Grant Independence For Togoland
I cannot recollect that any people seized with the strong desire to have their independence have failed in any struggle to attain same. It is all in the quantum of the bloodshed: Whether it shall the multitudinous sea incarnadine, or that it shall consist in droplets of blood on a tea leaf. To me, there should be no bloodletting at all, whether to color the sea red, or ruddy a tea leaf. We should allow the people of W. Togoland to decide the question of their own independence on a silver platter with the full support and backing of the Ghana government.
Thomas Jefferson stated paraphrastically in the Declaration of Independence that men are prone to suffer the insufferable than to seek to alter the arrangements of a government to which they are accustomed; and that at any time, if a people should decide that any arrangement of a government is unsuitable for their purpose, they have the right, nay, the duty to change the form to a more desirable one. These words must apply to Western Togoland. They themselves decided, in 1956 to join Ghana. If they themselves are unsatisfied with remaining part of Ghana, why must it be so difficult to cut them lose.
These are people who formed a study group to assess their own independence and the resources available to them to run their country. They have riparian resources coupled with gold, diamond, bauxite, manganese, uranium, sapphire, and even copper and amber and ambergris. They have the best human resource in the country and can organize this to guarantee their own development and sovereignty. To wit, they have everything and lack nothing!
They have in the past shown dissatisfaction with how this country is governed and have been involved in many coups to change the course of our politics. If they are still not satisfied with the way things are going on in the country, they should be allowed to have their autonomy and independence. Moreover, people of that indigenous stock should feel free to join either Ghana or Togoland, but not both because of security reasons; and all arrangements ought to be made for these people to so decide in an orderly peaceful manner. If we must indeed break up, it is far better for us to break up on friendly terms and protect the interests of one another without any ill faith. Ghana and Togoland will not afford the cost of mutual hostility. They will remain friendly and peaceful and respectful of each others’ sovereignty and territorial integrity.
The only caution is that any independence does come with both rights and responsibilities. The first casualty will be the party which derives substantial votes from that region. The NDC has been helped to victory by the W. Togolanders from the very inception of their party. They may not have any chance to govern Ghana again; but they will have free reign in Togoland where they can easily win 90% of the votes every time. The rest of Ghana will go for NPP which might win 70% of the votes each time and therefore govern Ghana for good. This kind of political arrangement could be satisfactory to both sides and bring peace and happiness on both sides.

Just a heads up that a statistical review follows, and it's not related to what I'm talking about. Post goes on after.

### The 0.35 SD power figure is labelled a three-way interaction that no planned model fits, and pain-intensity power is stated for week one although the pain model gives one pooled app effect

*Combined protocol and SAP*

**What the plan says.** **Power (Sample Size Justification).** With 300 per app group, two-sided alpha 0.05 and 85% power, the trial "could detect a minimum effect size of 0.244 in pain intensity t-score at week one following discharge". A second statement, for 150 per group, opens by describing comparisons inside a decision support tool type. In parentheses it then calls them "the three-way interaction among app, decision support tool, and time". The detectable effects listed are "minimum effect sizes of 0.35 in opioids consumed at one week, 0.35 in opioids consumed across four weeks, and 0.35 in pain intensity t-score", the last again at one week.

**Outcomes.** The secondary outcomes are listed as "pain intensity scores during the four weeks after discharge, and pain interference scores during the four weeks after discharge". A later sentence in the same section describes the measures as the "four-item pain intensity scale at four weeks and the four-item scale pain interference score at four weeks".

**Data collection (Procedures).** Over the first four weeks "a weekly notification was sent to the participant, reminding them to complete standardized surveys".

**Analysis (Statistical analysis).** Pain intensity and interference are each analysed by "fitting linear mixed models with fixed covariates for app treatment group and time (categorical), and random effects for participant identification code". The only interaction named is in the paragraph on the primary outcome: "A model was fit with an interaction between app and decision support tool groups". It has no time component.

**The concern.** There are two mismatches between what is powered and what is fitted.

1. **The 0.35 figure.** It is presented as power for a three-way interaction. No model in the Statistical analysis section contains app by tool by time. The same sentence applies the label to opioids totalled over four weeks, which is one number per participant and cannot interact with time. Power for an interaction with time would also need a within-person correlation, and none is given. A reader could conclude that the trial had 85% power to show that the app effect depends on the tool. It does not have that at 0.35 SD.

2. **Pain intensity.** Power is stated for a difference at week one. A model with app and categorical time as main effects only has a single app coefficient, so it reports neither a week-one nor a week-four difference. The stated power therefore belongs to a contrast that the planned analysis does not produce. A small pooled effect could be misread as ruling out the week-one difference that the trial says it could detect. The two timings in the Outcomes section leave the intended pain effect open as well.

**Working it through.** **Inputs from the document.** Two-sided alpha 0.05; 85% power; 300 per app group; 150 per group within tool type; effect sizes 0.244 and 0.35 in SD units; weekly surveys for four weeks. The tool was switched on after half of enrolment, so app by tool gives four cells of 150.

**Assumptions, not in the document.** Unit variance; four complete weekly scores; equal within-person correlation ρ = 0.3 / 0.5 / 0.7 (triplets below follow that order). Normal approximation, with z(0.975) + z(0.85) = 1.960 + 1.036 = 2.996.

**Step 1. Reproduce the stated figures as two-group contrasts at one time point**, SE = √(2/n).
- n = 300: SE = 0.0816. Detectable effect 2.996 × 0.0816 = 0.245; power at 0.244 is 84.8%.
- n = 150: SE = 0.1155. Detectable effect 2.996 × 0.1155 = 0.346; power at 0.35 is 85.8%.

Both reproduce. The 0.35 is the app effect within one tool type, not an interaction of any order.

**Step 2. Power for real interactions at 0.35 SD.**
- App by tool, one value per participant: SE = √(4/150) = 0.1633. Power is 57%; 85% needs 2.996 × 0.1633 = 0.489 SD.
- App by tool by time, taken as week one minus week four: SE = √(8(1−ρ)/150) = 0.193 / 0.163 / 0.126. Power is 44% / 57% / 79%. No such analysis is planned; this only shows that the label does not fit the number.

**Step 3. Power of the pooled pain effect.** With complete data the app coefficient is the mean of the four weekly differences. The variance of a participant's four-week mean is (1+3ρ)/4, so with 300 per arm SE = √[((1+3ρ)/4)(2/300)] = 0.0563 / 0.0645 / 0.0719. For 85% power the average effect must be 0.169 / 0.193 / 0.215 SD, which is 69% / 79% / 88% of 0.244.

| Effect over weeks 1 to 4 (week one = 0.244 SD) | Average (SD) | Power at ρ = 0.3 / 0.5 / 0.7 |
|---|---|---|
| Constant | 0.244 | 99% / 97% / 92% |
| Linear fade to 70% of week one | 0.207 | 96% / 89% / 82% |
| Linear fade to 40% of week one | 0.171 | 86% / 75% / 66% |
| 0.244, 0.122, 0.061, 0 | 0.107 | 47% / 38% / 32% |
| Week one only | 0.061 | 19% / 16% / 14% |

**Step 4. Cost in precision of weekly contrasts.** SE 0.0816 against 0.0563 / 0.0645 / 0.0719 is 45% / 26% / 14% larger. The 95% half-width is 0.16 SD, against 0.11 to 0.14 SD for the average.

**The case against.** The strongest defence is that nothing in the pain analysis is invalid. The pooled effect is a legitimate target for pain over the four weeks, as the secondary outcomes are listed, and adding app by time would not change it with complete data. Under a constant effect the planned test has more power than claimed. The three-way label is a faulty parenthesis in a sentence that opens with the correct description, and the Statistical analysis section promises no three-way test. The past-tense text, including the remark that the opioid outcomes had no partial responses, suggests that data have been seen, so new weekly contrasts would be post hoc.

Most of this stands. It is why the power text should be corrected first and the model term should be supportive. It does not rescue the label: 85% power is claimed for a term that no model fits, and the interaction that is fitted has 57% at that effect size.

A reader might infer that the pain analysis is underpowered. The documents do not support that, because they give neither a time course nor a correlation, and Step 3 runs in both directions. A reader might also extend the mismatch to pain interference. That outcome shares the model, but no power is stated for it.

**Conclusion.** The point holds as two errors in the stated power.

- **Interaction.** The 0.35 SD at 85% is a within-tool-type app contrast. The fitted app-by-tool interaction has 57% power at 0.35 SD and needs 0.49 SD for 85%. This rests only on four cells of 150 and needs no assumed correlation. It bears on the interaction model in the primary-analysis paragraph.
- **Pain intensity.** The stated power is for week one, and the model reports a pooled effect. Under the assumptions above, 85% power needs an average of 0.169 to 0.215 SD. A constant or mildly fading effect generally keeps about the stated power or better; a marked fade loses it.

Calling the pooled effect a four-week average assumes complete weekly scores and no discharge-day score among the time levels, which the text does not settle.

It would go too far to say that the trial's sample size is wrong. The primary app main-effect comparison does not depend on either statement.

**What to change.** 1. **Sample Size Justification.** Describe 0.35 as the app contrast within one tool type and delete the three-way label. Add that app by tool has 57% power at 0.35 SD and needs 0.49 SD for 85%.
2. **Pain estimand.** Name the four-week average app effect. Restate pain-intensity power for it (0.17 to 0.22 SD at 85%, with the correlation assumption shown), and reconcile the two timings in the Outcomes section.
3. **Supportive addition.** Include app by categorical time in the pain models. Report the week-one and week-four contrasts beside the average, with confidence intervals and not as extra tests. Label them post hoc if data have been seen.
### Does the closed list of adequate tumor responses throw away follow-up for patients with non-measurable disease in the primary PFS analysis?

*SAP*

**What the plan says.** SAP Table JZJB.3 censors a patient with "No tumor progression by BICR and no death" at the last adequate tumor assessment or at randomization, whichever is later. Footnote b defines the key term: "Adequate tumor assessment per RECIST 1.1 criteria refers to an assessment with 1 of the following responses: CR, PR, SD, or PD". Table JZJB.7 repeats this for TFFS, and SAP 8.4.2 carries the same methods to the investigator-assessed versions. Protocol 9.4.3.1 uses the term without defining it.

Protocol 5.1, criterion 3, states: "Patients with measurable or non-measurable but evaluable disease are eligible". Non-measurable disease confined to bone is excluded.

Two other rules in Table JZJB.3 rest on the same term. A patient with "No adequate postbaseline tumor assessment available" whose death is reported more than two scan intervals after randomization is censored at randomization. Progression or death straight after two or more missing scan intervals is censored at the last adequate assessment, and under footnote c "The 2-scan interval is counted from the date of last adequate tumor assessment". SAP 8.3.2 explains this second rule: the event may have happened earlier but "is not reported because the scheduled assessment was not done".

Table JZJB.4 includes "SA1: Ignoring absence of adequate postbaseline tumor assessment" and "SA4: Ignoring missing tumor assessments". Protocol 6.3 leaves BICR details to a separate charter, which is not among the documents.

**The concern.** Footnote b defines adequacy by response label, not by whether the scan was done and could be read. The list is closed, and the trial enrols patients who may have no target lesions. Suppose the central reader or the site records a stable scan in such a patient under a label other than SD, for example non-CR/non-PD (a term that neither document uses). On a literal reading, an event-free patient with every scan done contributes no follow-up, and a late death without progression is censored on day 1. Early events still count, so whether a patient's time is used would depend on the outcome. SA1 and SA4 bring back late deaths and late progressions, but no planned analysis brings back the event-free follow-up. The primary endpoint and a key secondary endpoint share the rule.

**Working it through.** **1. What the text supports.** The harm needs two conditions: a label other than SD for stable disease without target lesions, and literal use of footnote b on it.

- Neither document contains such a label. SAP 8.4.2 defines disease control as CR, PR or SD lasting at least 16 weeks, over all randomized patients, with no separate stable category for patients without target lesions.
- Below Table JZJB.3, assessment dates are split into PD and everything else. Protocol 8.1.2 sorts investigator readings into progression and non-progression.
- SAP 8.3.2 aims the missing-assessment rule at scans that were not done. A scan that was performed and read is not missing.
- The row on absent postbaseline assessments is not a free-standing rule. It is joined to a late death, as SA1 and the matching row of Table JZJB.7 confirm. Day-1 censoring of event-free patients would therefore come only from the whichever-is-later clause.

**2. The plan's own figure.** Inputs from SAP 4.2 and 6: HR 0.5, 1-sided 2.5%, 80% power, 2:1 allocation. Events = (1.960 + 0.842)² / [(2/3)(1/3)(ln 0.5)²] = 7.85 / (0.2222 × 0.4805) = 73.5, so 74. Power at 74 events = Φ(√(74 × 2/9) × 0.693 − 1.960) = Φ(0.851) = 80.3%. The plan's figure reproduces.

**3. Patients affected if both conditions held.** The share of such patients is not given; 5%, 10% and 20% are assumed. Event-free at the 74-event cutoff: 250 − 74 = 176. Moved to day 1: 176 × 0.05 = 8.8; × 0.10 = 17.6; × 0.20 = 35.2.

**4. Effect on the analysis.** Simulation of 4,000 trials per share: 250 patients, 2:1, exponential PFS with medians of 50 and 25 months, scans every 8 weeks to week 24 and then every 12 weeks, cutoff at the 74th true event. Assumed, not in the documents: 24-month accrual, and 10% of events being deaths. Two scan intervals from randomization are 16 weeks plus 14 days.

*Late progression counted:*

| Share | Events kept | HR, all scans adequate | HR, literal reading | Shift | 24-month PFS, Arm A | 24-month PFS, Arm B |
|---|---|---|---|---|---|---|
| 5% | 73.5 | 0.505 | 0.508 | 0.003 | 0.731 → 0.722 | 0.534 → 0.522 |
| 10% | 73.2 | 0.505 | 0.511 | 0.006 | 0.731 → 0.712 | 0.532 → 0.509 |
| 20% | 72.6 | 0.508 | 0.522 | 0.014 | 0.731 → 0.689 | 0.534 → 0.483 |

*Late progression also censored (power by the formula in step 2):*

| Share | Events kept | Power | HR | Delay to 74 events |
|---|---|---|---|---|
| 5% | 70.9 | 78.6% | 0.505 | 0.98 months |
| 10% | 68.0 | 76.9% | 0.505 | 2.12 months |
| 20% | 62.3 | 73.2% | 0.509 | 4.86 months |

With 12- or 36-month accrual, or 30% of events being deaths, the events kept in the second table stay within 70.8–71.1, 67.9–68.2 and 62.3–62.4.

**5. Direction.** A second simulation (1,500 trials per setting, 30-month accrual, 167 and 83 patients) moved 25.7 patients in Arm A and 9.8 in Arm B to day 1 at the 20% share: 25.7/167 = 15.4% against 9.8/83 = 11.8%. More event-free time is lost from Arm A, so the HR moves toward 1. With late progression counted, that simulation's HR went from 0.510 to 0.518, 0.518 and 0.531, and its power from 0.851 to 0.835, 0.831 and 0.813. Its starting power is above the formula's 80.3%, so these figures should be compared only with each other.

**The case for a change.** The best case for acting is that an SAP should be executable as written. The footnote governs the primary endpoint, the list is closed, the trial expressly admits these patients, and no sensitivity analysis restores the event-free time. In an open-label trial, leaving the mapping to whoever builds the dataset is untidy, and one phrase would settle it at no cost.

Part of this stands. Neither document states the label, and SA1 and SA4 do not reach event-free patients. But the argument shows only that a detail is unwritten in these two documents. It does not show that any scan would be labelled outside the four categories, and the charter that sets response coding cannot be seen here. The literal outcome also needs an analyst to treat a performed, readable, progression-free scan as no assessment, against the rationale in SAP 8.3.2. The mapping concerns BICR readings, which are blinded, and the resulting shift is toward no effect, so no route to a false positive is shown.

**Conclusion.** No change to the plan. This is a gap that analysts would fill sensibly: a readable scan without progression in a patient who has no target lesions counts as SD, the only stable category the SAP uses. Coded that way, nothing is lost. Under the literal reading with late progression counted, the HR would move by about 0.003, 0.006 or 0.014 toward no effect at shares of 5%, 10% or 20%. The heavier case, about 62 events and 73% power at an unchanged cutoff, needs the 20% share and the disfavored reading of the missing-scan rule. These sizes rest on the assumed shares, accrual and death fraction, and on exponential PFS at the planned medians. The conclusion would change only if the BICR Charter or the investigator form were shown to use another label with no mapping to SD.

There is therefore no need for anyone to go to war. The government should therefore invite the United Nations to help it negotiate the borders of Western Togoland, and go ahead to organize a referendum to determine the wish of the people. If the people decide to remain Ghanaians, then so will it be. If they should decide to form their own independent country, then this parting is well done without any regret or bitterness. There is no need for a single gun to be fired here to keep any unitary Ghana. If we force a unitary Ghana, we will be sabotaging our country with the inclusion of a dissatisfied population to whom we will become hostage forever. Besides, our nation and its people do not have the resources to engage in an internecine warfare for a generation, thereby missing the great opportunity for progress and development, and instead substituting these with years of hatred and resentment. We don’t need this.
All those countries that were involved in similar civil wars sacrificed years and decades of prosperity: South Sudan, Eritrea, Sierra Leone, Somalia, Nigeria…… And they are yet to tell us what dividends they gained for the rivers of blood they shed. Fortunately, we in Ghana have never experienced the breakdown of civil order, and our soldiers are not prepared for an endless war. In fact, war will destroy everything.
And I personally don’t see the role of insults or threats in these matters at all. Ghana gained independence without fighting any war. Near the time of independence, Nkrumah was confined to prison by the colonial masters for leading a civil insurrection, not for leading in any war; but he was allowed to run for a constituency nonetheless. And he was voted for by the people while still in prison, and eventually appointed Leader of Government Business. The people responsible for his victory, like Gbedemah, did not fight in any war. They campaigned for votes and won at the ballots. The ballots can solve many questions, and has indeed done so in the past in the Ghanaian political context.
In the same way, the ballot can solve the question here: The inclusion of the Trans-Volta Togoland came about via referendum, in which the majority voted and decided to be part of Ghana. If today, the impression is now being created that generations later, they want to revert to their own independent state, the historical records are in their favor to do so. Nobody should stop them from charting their own path to self-rule and independence. The people have the full right to decide their fate, and that right is the natural one which must be sustained through negotiations and the franchise.
Nobody should force anybody to be Ghanaian. It is a great privilege for which people should voluntarily choose.
Dr. Samuel Adjei Sarfo, Esq.
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